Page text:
26 What is the sequence of events in a Thermal Test? M.The temperature profile will be conducted as per direction of the Cog E or Test Director. For complex tests, a Thermal Engineer should be responsible for wrangling multiple TCs by providing real time direction for controlling the chamber shrouds, heat exchangers, electric strip heaters, and IR lamps. The Cog E will conduct the required functional tests. 6/6/201426

27 What is the sequence of events in a Thermal Test? N.At the end of the test, the chamber will be backfilled with nitrogen gas when the chamber content is above the dew point, and cool enough that it is not a burn hazard. O.The Flight Technicians will remove and package the Test Article. The Cog E is responsible for providing clean room bags, garments, and ESD support equipment. QA needs to witness handling the test article. 6/6/201427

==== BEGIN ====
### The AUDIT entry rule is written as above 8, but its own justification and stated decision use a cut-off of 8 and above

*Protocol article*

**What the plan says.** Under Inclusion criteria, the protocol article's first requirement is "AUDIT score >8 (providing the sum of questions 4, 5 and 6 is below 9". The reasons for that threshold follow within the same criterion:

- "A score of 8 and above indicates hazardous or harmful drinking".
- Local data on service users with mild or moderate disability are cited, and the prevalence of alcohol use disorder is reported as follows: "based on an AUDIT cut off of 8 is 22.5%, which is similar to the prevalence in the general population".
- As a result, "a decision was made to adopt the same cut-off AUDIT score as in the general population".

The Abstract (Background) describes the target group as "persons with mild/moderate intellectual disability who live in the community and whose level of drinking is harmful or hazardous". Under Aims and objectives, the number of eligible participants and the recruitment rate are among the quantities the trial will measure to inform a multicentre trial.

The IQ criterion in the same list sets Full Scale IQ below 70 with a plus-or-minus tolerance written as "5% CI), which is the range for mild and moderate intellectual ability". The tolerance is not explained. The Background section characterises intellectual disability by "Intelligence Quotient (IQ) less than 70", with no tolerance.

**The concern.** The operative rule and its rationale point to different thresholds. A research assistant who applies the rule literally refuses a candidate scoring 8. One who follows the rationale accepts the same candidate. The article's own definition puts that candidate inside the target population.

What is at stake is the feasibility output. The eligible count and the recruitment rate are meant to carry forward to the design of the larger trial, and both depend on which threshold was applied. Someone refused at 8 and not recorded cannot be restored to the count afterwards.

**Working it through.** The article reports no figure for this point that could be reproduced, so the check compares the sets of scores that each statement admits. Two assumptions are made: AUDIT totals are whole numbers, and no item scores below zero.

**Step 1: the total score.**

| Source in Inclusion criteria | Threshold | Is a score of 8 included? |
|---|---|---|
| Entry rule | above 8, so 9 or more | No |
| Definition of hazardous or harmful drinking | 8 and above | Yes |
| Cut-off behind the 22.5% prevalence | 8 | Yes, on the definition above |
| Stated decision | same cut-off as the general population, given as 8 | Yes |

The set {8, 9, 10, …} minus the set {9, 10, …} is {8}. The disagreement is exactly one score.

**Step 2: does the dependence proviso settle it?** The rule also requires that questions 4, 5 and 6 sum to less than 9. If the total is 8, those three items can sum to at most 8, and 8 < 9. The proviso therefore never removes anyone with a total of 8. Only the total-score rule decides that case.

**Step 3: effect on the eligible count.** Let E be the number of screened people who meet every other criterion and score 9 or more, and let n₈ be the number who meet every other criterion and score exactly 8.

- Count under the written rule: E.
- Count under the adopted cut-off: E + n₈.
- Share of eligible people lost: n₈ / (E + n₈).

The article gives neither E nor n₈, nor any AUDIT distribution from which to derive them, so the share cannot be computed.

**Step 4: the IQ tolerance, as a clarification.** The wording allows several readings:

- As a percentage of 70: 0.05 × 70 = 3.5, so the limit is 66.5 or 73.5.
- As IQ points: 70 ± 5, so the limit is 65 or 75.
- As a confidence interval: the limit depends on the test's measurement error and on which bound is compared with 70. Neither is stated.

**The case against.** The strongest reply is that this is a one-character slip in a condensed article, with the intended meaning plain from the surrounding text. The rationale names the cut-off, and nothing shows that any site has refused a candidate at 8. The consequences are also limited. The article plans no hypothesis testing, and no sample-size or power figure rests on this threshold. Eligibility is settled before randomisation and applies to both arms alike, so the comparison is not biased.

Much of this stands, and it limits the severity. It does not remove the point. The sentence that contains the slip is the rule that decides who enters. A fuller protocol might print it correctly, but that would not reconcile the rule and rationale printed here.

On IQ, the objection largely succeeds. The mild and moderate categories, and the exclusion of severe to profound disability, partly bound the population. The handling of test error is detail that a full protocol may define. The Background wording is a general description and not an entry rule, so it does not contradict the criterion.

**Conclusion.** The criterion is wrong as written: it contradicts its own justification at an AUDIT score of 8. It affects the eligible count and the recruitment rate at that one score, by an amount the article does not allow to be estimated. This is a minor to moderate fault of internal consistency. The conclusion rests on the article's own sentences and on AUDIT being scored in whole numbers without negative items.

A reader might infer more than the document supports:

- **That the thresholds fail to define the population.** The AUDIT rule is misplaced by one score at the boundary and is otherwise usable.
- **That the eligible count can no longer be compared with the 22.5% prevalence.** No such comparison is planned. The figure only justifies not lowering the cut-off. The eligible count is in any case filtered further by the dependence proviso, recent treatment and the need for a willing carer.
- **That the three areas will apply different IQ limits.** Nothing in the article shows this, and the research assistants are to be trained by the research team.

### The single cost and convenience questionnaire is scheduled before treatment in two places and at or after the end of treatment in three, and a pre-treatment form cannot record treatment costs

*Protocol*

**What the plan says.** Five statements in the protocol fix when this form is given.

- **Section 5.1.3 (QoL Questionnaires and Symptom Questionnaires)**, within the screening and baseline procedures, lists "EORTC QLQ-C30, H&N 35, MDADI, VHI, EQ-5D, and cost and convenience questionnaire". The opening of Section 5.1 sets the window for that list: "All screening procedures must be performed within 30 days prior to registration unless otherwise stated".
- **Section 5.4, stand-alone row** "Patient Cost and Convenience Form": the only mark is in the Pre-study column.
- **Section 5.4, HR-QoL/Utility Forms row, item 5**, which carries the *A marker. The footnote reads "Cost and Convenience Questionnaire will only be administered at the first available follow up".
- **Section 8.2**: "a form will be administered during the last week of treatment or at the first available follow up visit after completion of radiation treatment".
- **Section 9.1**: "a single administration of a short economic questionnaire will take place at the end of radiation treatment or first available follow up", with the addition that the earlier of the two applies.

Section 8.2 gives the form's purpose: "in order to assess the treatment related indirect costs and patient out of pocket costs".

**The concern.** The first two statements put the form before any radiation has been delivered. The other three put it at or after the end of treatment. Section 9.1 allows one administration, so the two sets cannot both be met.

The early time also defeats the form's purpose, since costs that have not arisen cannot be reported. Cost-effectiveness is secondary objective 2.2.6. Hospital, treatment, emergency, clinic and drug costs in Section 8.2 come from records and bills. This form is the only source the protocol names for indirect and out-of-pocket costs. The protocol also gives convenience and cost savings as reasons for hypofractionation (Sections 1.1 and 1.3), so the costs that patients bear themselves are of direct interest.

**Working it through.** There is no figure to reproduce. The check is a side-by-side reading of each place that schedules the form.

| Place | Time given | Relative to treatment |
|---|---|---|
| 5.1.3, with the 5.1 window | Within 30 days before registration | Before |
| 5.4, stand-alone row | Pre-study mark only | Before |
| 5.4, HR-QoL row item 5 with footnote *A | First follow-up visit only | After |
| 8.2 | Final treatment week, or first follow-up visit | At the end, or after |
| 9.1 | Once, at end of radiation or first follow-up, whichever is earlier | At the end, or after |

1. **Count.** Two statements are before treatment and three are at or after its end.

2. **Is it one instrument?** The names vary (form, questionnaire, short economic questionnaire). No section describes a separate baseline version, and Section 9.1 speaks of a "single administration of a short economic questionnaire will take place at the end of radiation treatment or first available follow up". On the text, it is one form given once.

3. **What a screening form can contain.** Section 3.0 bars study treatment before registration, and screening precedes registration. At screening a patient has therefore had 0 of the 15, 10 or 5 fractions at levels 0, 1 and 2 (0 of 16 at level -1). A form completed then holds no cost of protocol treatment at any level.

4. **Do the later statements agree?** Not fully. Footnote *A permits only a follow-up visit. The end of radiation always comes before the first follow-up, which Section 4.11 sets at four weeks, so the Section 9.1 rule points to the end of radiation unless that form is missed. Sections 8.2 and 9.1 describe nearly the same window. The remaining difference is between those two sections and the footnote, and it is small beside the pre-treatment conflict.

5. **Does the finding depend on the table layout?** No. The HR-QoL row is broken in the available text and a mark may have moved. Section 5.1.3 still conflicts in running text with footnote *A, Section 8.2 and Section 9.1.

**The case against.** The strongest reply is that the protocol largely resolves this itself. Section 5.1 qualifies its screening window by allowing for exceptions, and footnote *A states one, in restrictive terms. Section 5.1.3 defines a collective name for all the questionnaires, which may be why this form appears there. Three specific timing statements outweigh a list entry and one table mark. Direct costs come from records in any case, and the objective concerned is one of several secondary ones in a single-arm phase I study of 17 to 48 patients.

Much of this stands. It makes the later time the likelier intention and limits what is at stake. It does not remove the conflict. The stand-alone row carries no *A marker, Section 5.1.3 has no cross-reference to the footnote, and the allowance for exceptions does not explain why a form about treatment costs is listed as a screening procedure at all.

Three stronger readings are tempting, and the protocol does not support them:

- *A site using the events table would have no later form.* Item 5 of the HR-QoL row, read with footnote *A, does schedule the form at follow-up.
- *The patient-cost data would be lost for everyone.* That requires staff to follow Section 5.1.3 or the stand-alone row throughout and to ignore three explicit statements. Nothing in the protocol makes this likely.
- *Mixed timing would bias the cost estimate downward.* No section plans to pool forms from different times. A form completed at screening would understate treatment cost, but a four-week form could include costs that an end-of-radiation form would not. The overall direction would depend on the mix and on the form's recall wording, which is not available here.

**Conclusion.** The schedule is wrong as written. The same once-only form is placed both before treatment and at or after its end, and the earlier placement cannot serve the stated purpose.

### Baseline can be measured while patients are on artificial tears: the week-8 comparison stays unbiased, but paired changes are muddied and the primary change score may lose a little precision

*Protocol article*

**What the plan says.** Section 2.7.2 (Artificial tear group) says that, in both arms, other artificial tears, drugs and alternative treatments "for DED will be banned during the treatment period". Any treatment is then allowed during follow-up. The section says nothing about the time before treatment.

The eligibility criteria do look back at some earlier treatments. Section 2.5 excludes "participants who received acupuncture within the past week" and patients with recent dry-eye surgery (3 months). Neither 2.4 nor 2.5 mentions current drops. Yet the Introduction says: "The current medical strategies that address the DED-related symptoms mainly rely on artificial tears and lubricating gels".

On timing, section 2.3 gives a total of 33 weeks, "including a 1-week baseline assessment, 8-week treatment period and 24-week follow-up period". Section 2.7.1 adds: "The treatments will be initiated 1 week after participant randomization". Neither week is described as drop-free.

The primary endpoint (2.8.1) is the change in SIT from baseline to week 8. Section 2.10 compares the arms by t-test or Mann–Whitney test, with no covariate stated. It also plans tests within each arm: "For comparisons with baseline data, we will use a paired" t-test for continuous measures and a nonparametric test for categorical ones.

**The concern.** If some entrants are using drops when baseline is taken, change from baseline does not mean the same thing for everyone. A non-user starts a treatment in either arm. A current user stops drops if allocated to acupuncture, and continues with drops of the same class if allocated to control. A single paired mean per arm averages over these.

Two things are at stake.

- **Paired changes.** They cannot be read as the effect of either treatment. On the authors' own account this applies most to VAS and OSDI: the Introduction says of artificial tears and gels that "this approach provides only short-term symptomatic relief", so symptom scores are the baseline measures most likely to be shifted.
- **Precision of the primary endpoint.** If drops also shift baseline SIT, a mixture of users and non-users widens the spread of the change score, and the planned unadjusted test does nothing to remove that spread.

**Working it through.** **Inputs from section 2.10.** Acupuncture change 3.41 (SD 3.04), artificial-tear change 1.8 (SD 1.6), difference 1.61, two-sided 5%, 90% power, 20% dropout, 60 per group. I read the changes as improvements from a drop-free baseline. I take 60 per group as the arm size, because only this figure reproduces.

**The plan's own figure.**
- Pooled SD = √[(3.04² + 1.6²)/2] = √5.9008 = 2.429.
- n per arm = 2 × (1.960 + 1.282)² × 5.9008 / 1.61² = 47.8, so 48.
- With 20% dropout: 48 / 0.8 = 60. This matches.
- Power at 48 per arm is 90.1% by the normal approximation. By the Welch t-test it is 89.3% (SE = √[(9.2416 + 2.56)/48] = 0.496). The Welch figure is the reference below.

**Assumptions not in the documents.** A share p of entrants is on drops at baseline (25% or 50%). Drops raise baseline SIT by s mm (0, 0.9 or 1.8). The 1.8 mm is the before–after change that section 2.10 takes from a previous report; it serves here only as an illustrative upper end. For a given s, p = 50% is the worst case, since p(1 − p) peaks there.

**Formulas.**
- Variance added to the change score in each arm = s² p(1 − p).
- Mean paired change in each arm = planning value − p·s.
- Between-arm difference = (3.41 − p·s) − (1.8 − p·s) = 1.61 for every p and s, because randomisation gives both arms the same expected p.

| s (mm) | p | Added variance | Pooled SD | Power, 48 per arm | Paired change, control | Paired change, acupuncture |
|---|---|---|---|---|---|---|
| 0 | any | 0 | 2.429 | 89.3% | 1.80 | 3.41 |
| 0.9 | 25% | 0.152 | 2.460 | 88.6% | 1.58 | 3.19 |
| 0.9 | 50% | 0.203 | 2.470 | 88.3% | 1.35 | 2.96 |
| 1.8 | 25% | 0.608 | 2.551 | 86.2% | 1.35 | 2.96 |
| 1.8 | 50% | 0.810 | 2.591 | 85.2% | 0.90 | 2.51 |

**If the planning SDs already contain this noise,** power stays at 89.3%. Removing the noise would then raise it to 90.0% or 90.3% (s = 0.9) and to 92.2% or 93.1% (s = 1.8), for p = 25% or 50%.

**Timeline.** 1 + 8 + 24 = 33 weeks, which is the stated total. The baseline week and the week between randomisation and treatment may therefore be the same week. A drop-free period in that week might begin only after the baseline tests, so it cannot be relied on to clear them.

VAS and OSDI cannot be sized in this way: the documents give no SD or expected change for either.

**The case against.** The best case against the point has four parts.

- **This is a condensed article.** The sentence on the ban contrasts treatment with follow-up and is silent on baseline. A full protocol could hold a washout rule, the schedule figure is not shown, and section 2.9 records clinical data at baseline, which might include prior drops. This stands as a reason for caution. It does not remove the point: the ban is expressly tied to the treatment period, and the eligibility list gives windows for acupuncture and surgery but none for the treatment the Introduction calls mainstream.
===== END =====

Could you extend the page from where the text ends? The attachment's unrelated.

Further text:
28 What is the sequence of events in a Thermal Test? P.The Cog E will make arrangements with Transportation to move the Test Article and GSE. The Cog E should coordinate the pickup so that the facility door can be opened without creating a contamination risk to other test articles. Q.The ETL will scan the data package and forward the master copy of the data package to the Cog E. The data package will include the ETL test procedure, data sheets, temperature plots and QCM plots. The ETL data package will be part of the end item data package submitted by the Cog E. 6/6/201428